Ponytails are the ultimate no-fuss hairstyle for kids. But they can also be a big pain, literally, if they result in a ponytail headache.
This type of headache is an issue Fox 2 Detroit has reported on locally – and one that doctors say is a very real and painful condition
“It’s a real phenomenon,” says Beaumont Health pediatric neurologist Dr. Elizabeth Leleszi, M.D. So if your child wears ponytails and gets headaches, it’s important to consider the possible connection.
“You have to ask the question,” says Leleszi, who has had many patients who experience pain during or after wearing a ponytail and notes that she has even had them herself. “It happens even to a headache specialist.”
Anatomy of a ponytail headache
So what’s happening internally to cause the pain?
“Essentially this is a tension-type headache,” Leleszi explains, due to the traction of the hair on the scalp irritating the scalp’s nerves. “When worn for a long period of time, that can provide irritation – and that irritation lends itself to some headaches.”
While painful, this type of headache is not the same as a migraine. A ponytail can’t cause a migraine, Leleszi says, since migraines are intracranial (inside the cranium) and tension headaches are extracranial (outside of it).
But children and adults who get migraines may be more susceptible to a ponytail headache. “Their scalps and are more sensitive,” Leleszi says.
While she isn’t aware of any studies that have specifically researched tension headaches due to ponytails, Leleszi notes that this phenomenon is described in a 2004 issue of the journal Headache.
Track the headaches
If you suspect your child is prone to the ponytail headache, it’s best to talk with your doctor. New headaches or something that’s getting worse should always be evaluated.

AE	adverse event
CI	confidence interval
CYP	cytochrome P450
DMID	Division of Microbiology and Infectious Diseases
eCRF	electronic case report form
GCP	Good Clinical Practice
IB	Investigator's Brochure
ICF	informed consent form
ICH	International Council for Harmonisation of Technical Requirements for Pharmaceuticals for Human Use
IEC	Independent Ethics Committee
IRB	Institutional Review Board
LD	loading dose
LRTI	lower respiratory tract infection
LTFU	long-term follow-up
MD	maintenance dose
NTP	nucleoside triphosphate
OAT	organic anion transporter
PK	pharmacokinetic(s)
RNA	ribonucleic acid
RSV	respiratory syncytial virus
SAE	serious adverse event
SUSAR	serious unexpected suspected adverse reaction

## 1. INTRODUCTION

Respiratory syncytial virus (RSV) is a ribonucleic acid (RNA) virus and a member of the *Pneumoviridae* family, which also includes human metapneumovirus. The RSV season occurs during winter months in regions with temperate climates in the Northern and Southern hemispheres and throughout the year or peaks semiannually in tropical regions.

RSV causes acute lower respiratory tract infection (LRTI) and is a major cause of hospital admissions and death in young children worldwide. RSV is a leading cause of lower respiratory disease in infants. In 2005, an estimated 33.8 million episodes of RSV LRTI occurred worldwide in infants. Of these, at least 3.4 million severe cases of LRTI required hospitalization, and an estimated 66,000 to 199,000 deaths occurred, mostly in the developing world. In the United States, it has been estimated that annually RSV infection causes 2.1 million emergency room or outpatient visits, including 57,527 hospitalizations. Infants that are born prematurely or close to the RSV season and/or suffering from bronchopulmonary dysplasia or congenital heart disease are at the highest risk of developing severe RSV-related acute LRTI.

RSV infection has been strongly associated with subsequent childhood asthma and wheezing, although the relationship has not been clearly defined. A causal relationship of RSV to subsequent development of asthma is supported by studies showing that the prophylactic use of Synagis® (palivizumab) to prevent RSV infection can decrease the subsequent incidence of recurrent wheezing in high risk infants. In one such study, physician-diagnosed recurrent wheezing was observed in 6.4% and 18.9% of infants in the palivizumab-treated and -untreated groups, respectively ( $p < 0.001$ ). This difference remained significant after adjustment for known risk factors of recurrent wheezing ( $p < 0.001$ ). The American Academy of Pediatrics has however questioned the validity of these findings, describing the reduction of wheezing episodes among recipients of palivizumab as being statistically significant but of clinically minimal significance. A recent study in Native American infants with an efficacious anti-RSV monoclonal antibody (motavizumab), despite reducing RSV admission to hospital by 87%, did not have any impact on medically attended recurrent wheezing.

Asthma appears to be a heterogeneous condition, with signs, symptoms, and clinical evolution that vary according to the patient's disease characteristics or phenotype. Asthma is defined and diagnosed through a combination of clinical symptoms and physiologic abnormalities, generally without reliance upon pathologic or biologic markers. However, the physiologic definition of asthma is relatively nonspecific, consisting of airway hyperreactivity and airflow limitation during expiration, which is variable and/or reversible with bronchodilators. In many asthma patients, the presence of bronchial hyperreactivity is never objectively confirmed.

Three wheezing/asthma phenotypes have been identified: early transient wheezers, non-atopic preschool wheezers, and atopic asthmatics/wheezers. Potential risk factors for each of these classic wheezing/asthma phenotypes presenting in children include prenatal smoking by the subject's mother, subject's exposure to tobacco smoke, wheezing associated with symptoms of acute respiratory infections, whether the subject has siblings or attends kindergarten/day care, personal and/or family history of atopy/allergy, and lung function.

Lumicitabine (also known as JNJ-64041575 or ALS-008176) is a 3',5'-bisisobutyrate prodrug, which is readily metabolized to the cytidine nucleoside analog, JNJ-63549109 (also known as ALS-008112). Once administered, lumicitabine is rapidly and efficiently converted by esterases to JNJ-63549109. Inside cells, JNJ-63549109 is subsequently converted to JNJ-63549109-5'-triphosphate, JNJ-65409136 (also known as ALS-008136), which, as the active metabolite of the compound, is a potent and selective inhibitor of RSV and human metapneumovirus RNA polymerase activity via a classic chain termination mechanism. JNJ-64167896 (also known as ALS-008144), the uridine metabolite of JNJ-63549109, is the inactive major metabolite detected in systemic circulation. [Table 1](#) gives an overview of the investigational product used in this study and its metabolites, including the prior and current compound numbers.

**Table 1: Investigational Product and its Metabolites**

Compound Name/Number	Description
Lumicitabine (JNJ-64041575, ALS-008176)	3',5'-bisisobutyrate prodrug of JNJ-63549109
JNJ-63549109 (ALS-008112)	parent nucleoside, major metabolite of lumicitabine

“It’s important to define what types of headaches these children and adolescents are having,” she says. “If your child is complaining of frequent headaches, we have to remember they could be due to something else.”
Your first stop should be your child’s primary care doctor, Leleszi says – or find one in Metro Parent’s Mom-Approved Docs directory – and specialists are also available when needed. Before your appointment, try to track your child’s headaches in a diary with details such as time, duration, what your child ate that day and their amount of sleep.
Be sure to talk to your child’s doctor about any headaches that are affecting school performance, early morning headaches with vomiting, balance or coordination problems or behavior issues. But parents should know that headaches are usually not a sign of a bigger problem.
“Nine times out of 10, it’s not something more severe,” Leleszi says.
Pediatric neurologists like Leleszi who specialize in headaches are also available to address parents’ concerns.
“We at Beaumont Children’s have a dedicated headache center with a multidisciplinary approach,” she says. “We’re available to evaluate the child, listen to the family and provide the best care.”
How to treat a ponytail headache
If your child has a headache due to wearing a ponytail, the obvious step is to take down the hair or even try just tying it back more loosely. Beyond that, over-the-counter medications such as Tylenol or Motrin can be used.
“We do try and avoid excessive use of pain medicine – no more than three doses per week,” Leleszi notes, pointing out that overuse of pain medication can even cause head pain. If your child needs more than that, talk to her doctor.
Hydration can also help with headaches, she says.
With tension headaches, the pain typically lasts 30 to 45 minutes. “Then it should dissipate,” Leleszi says.
This post was originally published in 2017 and is updated regularly.